Pain and pity for the waning glory of Greece
A gorgeous country, engaging people, rewarding cuisine, and the richest remnants of its own history of any country on earth.
Yes, Greece has it all – at one level. At another, it boasts some of the most corrupt people in influential places and some of the worst structures of governance and civic observance on the continent of Europe.
None of what I have said is new. All of it has both predated, and endured during, Greece’s relationship with Europe and with the eurozone.
Brussels knew perfectly well how Greece worked and didn’t work, just as the Eurocrats and the councils of ministers knew how Spain and Italy worked and didn’t work.
And yet Greece has become the tottering workbench upon which Europe struggles to sort its future, its present and its past. It surely must have been obvious to the founding fathers of both the European Union and the eurozone, that a country like Greece would take very much longer and would prove much more expensive to hoist into the European family than, say, Holland or the UK.
It’s one of the reasons de Gaulle said “non” to Britain’s EC membership in the beginning. The UK would have proved a far too powerful and successful a competitor for both the vision and power inside a Europe that was still recovering from the ravaging of wars.
When it came to Greece, decades later, there was no threat, either in terms of vision or power. “Have her in,” came the cry. And she was – not only into the EU, but eventually the euro, too.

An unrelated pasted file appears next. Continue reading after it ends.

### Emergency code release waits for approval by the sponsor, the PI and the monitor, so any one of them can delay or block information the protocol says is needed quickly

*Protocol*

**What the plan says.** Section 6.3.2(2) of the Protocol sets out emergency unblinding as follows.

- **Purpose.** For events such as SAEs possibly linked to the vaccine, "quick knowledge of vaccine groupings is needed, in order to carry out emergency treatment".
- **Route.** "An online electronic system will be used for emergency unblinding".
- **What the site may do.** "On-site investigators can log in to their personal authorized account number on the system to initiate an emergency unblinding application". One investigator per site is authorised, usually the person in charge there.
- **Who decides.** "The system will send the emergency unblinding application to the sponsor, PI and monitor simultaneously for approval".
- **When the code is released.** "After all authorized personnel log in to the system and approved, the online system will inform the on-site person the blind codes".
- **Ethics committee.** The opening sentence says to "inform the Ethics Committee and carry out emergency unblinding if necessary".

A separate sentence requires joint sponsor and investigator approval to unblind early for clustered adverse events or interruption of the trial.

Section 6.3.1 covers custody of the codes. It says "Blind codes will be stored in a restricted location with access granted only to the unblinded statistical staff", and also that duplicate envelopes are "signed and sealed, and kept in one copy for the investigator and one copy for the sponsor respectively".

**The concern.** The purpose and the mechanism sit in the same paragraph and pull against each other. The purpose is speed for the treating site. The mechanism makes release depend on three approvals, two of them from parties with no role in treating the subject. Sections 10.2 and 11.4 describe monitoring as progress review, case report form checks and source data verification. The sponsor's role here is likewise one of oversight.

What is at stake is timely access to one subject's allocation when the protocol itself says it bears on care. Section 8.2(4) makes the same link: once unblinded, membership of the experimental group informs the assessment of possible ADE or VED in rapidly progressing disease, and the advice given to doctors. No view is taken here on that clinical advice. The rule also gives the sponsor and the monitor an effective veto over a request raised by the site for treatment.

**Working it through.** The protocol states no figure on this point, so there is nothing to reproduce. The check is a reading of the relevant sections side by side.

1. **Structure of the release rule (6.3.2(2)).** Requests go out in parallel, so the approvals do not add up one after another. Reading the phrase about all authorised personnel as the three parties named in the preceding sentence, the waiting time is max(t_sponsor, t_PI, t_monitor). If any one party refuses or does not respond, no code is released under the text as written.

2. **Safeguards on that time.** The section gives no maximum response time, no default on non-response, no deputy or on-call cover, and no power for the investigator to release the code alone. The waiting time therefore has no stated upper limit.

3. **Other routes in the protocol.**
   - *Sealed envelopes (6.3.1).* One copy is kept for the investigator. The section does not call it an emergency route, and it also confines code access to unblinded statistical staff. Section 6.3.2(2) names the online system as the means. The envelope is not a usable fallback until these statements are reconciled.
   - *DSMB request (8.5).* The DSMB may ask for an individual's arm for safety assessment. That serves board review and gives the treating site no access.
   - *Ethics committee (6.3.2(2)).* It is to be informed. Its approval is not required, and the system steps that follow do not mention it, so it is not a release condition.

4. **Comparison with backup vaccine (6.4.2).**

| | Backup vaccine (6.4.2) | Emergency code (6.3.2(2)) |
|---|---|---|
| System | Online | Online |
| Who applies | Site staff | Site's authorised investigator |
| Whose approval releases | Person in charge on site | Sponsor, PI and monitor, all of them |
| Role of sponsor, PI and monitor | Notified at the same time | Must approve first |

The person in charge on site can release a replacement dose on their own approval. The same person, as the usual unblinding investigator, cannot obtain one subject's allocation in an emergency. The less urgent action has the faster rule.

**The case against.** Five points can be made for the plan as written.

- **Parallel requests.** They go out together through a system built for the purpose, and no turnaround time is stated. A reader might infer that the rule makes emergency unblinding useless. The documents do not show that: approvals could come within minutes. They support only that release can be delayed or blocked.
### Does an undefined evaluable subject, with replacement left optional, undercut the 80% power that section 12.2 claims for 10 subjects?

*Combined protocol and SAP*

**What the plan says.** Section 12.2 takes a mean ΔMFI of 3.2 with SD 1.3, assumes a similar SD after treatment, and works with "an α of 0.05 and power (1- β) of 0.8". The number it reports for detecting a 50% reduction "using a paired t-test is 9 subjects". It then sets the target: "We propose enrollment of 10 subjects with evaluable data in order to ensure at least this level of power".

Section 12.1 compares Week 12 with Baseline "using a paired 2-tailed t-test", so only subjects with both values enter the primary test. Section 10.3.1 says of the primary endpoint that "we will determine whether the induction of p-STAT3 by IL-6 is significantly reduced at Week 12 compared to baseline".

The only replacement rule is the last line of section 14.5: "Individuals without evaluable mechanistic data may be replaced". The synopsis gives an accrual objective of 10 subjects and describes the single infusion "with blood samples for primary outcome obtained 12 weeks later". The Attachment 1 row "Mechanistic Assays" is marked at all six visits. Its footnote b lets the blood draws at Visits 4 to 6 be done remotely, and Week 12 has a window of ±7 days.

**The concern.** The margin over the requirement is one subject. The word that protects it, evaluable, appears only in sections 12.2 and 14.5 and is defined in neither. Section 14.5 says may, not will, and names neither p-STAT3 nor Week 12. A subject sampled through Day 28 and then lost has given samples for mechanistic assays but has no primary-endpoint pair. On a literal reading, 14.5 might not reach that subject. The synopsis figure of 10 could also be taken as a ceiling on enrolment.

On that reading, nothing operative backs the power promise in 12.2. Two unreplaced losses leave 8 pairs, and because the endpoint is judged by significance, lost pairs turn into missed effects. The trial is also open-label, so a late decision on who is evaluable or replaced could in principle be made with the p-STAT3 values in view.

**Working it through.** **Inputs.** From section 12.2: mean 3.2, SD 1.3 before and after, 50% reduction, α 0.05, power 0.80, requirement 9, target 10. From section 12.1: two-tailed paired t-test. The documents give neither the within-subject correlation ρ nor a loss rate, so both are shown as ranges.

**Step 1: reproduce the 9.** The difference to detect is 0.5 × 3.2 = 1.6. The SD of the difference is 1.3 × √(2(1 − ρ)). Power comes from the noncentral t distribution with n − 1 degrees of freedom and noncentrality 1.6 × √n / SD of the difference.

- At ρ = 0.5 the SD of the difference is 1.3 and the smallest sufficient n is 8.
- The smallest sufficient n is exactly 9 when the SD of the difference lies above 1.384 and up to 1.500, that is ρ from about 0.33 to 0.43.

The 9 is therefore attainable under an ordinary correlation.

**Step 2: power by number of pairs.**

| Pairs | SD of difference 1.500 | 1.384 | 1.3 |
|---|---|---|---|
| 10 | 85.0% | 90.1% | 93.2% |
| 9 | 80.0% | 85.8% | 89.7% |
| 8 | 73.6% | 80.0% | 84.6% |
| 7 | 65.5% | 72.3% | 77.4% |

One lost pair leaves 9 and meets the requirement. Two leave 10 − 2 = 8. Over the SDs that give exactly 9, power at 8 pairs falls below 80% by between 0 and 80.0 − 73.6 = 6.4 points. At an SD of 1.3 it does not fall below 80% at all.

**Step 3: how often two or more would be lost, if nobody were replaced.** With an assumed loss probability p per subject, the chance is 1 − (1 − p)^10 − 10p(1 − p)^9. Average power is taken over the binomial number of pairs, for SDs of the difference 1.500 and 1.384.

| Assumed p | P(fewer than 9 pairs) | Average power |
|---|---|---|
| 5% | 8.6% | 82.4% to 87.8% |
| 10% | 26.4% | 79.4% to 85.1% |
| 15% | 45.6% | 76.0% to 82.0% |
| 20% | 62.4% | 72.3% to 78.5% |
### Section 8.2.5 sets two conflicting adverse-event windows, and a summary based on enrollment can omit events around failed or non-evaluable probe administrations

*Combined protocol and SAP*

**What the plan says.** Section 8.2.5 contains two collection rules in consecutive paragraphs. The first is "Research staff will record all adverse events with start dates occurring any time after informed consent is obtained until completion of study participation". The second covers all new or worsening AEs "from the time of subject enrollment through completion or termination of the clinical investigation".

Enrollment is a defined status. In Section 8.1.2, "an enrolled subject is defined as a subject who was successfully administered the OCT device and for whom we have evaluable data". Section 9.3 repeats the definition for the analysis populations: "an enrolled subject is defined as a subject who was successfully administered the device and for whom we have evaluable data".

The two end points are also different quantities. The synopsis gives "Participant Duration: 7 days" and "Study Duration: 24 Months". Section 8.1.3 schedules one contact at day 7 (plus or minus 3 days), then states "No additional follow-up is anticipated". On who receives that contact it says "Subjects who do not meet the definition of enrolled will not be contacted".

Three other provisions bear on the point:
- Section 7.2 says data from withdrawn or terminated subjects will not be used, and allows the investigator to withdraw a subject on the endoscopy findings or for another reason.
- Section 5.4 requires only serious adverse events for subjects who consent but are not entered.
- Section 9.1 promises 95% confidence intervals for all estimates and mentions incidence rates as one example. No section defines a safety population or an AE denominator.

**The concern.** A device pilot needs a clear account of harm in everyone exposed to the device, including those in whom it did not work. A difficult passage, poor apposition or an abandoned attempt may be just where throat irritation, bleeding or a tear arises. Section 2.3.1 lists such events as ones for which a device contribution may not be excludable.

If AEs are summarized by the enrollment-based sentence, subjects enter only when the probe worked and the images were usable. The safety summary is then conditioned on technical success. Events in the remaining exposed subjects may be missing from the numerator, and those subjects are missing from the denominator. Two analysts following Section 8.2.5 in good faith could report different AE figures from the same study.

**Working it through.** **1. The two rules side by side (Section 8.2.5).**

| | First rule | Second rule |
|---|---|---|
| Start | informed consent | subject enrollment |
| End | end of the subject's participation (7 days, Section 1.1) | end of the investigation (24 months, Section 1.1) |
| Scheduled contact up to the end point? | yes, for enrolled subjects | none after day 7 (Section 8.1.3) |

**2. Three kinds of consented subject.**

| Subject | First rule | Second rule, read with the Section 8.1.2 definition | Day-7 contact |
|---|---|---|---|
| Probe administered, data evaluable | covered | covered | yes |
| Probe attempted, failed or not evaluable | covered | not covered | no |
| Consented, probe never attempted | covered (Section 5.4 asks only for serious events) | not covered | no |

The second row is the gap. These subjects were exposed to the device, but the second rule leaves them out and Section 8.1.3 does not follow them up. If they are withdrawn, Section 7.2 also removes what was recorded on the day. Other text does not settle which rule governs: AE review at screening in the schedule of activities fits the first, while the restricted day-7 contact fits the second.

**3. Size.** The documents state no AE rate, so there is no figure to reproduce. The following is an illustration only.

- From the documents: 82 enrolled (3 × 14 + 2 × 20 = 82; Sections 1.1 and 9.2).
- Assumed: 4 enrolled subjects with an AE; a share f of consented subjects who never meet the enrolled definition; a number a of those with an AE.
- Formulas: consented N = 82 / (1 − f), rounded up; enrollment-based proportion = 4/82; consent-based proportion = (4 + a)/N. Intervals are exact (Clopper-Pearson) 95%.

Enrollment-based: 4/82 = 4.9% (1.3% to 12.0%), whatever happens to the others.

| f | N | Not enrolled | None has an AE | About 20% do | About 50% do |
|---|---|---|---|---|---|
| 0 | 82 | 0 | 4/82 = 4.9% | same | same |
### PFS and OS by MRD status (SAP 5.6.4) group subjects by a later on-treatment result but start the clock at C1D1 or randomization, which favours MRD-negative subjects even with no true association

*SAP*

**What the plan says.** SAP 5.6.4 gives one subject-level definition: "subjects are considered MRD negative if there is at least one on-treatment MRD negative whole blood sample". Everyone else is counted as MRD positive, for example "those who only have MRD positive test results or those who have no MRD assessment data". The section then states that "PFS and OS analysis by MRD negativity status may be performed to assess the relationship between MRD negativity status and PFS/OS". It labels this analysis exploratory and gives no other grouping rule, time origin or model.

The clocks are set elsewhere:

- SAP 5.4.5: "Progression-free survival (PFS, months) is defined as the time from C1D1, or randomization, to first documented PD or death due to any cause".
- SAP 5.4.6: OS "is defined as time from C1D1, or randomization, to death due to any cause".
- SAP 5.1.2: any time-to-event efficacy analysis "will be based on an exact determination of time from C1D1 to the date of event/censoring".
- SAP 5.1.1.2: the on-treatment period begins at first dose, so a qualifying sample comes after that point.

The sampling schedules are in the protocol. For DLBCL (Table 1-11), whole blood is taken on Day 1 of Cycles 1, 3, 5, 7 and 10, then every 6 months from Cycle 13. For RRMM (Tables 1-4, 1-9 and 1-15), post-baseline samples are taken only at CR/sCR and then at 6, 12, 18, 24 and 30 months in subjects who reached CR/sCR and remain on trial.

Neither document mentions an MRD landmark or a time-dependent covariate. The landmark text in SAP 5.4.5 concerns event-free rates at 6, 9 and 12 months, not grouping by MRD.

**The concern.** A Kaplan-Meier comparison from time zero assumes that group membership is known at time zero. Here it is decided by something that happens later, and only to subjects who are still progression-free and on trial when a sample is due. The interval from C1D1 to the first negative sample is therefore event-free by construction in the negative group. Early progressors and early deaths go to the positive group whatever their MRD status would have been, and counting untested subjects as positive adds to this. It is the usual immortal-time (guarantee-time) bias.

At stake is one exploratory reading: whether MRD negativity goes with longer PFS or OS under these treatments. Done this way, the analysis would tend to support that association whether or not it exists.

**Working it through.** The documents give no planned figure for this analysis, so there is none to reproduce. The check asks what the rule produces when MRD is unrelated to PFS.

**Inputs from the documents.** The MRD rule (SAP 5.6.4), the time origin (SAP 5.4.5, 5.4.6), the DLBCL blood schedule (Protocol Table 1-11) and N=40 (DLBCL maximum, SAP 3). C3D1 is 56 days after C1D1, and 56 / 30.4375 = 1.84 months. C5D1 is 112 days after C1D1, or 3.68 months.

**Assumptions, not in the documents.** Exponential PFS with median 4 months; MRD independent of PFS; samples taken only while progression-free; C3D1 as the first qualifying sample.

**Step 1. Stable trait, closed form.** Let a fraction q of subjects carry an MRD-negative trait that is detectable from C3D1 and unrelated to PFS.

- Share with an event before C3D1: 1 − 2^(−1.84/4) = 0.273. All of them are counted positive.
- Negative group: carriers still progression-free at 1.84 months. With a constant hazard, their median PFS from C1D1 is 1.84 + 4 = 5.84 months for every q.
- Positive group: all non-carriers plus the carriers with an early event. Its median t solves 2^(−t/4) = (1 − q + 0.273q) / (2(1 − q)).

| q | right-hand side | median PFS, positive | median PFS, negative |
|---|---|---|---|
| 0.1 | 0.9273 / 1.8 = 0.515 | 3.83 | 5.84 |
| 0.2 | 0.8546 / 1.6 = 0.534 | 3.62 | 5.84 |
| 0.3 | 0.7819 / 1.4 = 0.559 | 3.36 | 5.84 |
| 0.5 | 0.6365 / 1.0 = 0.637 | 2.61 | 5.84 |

Leaving Athens this morning I felt pangs of both pain and pity. For whilst Greece is an agent of her own tragedy, she is powerless to do anything to resolve it. The power – and presumably the elusive vision – is in Brussels. I believe Greece outside Europe or even the euro will trickle away into becoming, for a time, a third world nation.
Further, that this can only be avoided if the eurozone does indeed become a coherent fiscal and political union. Angela Merkel sees this. There are others, too. Spain, Portugal, Ireland and Italy see it – France and Britain less so.
If Greece is to be “saved” in her European form, she will be saved by decisions taken in Brussels, not Athens. And those decisions will be taken eurozone-wide to cohere all euro members in the nearest thing to a federal system.
That new eurozone will harmonise tax systems, regulate and order the banking sector, and limit the size of sovereign budget deficits. It might happen. If it does not, the demolition of Greece will prove the first casualty of the death of the European single currency.
It is a demolition that will take more than a generation to recover from, even if then. Hence that sense of pain and pity as I looked down from my jet plane window on the retreating hills and temples of beloved ancient Greece.
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